Bureaucratic Pros and Cons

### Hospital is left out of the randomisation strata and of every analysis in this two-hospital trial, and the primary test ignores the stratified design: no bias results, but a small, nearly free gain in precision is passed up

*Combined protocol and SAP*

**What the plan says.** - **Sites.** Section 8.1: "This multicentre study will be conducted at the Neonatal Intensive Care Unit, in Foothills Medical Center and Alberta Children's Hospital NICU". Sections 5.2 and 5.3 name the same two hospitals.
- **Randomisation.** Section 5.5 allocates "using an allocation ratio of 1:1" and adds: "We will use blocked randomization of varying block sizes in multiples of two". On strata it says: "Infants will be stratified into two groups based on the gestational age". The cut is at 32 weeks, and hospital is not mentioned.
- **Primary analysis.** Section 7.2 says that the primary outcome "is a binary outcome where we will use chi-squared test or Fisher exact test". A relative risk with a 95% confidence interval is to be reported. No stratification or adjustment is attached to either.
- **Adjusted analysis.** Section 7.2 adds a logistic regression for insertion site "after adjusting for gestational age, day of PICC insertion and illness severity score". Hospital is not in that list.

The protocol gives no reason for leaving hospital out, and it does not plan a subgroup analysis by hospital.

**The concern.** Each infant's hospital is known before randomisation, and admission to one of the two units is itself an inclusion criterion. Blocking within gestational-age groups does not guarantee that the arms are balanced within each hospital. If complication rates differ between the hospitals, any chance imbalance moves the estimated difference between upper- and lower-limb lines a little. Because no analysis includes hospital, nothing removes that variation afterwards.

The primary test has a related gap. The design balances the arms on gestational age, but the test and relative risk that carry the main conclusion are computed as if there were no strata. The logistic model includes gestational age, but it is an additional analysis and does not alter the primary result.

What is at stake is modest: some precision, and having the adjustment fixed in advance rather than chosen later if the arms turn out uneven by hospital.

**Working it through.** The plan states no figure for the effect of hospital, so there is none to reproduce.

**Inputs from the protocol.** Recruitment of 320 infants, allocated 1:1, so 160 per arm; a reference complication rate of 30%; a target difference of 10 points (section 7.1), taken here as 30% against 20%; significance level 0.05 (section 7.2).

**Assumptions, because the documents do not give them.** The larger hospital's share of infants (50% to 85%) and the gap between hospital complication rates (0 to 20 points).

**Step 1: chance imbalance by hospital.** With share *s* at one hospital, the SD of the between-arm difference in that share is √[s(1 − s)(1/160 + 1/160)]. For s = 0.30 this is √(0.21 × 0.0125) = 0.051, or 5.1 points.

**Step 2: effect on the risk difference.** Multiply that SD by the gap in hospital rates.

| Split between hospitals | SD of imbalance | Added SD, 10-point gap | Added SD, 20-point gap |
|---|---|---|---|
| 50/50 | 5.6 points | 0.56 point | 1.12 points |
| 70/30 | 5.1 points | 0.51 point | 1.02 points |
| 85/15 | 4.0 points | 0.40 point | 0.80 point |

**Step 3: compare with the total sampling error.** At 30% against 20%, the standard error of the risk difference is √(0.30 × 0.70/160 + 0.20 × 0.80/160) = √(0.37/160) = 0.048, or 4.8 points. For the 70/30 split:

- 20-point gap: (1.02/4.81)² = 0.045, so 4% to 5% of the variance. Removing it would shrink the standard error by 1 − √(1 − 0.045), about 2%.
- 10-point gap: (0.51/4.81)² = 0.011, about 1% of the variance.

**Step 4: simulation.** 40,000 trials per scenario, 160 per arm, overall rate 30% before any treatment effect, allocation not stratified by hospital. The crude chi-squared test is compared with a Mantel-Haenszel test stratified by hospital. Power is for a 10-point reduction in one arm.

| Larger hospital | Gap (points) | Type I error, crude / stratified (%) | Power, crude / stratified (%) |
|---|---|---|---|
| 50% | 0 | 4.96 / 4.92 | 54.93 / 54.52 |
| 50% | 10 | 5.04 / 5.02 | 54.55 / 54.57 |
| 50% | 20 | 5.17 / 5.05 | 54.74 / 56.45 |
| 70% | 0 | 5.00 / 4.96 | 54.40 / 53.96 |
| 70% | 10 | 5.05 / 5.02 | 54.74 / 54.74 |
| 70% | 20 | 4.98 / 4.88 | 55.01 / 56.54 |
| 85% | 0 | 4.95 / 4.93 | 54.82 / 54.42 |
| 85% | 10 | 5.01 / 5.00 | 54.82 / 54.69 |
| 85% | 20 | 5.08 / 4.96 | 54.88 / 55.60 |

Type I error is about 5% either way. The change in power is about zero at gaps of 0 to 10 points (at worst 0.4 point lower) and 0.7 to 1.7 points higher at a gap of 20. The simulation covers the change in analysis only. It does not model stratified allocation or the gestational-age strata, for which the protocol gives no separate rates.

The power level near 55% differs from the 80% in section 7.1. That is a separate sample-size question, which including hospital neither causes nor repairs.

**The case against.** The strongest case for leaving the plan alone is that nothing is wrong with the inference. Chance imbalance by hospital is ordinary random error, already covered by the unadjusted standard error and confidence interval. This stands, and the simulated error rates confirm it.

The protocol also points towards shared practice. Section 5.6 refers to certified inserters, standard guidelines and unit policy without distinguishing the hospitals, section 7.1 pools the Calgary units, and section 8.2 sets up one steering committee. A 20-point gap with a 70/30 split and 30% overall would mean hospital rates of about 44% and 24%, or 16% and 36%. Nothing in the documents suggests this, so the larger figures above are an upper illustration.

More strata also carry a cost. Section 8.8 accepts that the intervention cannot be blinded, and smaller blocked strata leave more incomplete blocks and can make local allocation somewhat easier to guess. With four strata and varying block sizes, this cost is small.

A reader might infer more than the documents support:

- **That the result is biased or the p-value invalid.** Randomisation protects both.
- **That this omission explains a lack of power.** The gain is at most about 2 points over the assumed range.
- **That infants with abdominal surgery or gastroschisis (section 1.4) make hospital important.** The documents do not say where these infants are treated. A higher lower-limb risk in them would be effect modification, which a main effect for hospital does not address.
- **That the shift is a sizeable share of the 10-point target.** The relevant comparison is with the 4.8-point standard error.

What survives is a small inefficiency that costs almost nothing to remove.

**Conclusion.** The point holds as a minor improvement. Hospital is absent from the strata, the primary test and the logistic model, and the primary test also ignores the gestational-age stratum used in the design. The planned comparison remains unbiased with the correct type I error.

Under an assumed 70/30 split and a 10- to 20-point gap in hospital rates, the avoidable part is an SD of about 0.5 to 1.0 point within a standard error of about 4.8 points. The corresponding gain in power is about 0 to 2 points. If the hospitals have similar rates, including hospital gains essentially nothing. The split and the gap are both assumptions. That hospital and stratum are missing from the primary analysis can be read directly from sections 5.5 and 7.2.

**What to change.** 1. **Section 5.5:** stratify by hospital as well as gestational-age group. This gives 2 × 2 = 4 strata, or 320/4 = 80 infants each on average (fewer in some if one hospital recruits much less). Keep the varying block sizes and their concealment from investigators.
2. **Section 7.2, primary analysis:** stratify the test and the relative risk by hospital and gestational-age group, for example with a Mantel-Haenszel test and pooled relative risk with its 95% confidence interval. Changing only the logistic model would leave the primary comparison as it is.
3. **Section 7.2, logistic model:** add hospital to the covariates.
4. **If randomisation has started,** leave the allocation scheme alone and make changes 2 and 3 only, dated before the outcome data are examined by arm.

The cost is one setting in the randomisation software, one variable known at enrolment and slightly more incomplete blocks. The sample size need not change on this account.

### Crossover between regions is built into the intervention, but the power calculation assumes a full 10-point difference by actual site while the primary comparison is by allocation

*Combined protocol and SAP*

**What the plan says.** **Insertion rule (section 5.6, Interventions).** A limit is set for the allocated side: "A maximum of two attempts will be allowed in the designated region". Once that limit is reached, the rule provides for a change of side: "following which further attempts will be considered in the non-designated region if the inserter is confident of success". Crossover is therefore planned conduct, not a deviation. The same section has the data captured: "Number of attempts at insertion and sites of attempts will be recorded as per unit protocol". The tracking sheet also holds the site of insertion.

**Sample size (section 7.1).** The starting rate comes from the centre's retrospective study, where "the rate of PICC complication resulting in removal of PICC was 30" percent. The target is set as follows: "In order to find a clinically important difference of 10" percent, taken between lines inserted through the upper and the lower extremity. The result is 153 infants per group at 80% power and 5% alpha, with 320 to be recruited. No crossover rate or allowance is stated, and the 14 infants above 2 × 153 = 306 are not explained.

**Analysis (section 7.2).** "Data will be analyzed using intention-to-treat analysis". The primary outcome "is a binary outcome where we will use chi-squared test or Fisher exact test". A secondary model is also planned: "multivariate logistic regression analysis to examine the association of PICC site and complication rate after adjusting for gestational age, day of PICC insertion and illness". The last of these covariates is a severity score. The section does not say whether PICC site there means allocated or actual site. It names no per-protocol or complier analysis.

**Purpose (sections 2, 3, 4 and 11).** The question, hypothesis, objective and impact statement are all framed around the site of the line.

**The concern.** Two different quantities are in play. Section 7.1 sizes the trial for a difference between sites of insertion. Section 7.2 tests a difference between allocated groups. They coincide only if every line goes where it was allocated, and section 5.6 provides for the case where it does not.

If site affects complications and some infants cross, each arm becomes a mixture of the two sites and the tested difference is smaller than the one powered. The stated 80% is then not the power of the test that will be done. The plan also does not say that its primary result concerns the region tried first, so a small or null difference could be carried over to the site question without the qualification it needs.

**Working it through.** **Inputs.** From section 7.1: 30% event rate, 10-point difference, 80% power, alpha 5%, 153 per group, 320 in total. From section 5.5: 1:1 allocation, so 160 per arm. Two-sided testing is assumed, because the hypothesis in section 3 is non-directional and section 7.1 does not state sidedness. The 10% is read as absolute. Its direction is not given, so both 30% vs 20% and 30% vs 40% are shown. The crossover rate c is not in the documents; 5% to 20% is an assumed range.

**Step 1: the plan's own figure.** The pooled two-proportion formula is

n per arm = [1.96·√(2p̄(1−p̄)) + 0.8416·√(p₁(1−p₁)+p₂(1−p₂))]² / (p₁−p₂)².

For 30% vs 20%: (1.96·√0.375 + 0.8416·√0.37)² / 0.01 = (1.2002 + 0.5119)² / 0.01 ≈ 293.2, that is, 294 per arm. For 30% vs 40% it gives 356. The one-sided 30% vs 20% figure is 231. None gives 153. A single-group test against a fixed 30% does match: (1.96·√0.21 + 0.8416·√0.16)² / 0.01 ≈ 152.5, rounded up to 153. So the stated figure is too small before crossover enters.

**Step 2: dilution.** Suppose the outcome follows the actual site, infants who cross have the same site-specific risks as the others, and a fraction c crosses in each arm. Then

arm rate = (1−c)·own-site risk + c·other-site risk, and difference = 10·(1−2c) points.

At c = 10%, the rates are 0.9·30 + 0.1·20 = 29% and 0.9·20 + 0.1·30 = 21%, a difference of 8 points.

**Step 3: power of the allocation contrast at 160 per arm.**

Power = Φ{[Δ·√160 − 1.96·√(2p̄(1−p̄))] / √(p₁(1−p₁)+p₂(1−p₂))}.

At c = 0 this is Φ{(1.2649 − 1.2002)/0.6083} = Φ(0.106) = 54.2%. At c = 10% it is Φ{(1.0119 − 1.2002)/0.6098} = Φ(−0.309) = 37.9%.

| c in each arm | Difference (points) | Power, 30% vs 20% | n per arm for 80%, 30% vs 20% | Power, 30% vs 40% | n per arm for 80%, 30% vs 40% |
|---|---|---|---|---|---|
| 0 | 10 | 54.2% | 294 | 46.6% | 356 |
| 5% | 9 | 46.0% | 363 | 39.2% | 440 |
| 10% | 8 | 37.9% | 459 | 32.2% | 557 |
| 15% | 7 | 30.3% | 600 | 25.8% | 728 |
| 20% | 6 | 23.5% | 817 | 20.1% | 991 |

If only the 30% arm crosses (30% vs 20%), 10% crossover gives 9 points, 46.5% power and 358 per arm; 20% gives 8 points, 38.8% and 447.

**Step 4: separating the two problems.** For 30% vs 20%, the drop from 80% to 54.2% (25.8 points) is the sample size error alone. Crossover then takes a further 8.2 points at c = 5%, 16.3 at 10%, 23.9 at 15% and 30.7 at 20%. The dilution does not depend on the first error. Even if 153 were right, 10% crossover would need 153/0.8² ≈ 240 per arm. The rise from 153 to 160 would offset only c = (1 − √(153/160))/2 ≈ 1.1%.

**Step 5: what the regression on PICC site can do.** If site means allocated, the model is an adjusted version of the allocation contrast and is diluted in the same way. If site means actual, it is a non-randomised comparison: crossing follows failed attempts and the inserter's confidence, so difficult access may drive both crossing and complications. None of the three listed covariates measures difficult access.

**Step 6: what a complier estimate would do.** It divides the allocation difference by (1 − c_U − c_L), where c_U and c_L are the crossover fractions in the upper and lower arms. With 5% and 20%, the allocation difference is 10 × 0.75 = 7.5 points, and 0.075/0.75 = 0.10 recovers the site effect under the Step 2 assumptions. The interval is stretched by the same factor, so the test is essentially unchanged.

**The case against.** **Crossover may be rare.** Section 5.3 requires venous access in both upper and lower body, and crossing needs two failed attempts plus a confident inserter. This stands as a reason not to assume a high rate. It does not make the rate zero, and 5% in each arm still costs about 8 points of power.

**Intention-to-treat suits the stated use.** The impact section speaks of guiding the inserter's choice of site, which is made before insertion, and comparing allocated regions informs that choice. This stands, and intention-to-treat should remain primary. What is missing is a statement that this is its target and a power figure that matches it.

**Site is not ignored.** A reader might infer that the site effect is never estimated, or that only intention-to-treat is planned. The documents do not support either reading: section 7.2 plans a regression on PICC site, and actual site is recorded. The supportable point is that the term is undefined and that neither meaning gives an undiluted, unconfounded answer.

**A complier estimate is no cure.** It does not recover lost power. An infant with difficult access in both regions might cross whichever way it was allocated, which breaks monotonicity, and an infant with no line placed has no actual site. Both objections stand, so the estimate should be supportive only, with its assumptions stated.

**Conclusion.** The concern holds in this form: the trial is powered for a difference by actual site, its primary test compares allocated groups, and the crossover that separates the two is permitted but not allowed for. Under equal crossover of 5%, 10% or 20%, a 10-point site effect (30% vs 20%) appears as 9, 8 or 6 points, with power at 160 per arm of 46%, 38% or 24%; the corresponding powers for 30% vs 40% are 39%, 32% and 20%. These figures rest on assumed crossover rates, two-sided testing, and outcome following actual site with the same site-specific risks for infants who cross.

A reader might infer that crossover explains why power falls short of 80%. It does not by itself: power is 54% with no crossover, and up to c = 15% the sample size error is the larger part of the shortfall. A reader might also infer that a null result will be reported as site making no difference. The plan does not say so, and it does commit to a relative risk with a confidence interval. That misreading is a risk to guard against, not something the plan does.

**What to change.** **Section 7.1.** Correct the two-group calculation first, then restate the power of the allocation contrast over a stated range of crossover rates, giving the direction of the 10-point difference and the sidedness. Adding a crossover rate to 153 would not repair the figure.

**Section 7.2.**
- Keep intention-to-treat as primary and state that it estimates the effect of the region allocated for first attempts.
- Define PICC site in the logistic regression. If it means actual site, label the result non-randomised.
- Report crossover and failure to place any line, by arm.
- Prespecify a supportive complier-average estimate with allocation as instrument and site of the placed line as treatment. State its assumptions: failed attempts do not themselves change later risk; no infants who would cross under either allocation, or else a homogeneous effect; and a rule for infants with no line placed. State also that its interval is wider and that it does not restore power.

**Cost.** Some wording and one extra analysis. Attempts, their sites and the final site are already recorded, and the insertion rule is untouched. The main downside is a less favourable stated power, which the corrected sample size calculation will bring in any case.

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It was only in the past century that one of the most efficient operating processes of almost any type of group sprung onto the scene; a bureaucracy. Specifically, a bureaucracy is a component of formal organization that uses rules and hierarchical ranking to achieve efficiency (Henslin, 2006). Noted famously by Max Weber in the early 1900s, bureaucratic organizations not only influence the efficiency of the food industry, educational administration, and postal services such as UPS, but also affect larger scale governmental societies such as the U.S. government (among other nations across the globe) and the global peace unit known as the United Nations. Although bureaucracies usually pertain positive connotations, like many other systematic, organized groups, they contain flaws. Undoubtedly, through the rationalization of groups such as a bureaucracy problems arise. A bureaucracy assigns specialized tasks to individuals according to which position they hold in its defined levels of power. First, this division of labor allows workers to become so specialized in one certain aspect that they become oblivious to very obvious problems that can occur. For example, Henry Ford's assembly line in the automobile industry can create problems when the "first worker" in line makes a mistake that the second or third worker easily overlook simply because they wouldn't normally pay attention to this problem or don't know how to fix it. Second, Weber states that division of labor causes a condition of dissociation or estrangement from the surrounding society. Put the same, workers feel alienated from others, which can hurt the organization as a whole if individuals begin to perform poorly. Most employees of a bureaucratic company tend to form social, primary groups with coworkers to try to eliminate this feeling of alienation (Henslin, 2006). Two other major problems that exist within bureaucracies that affect the individual as well as the whole organization are goal...
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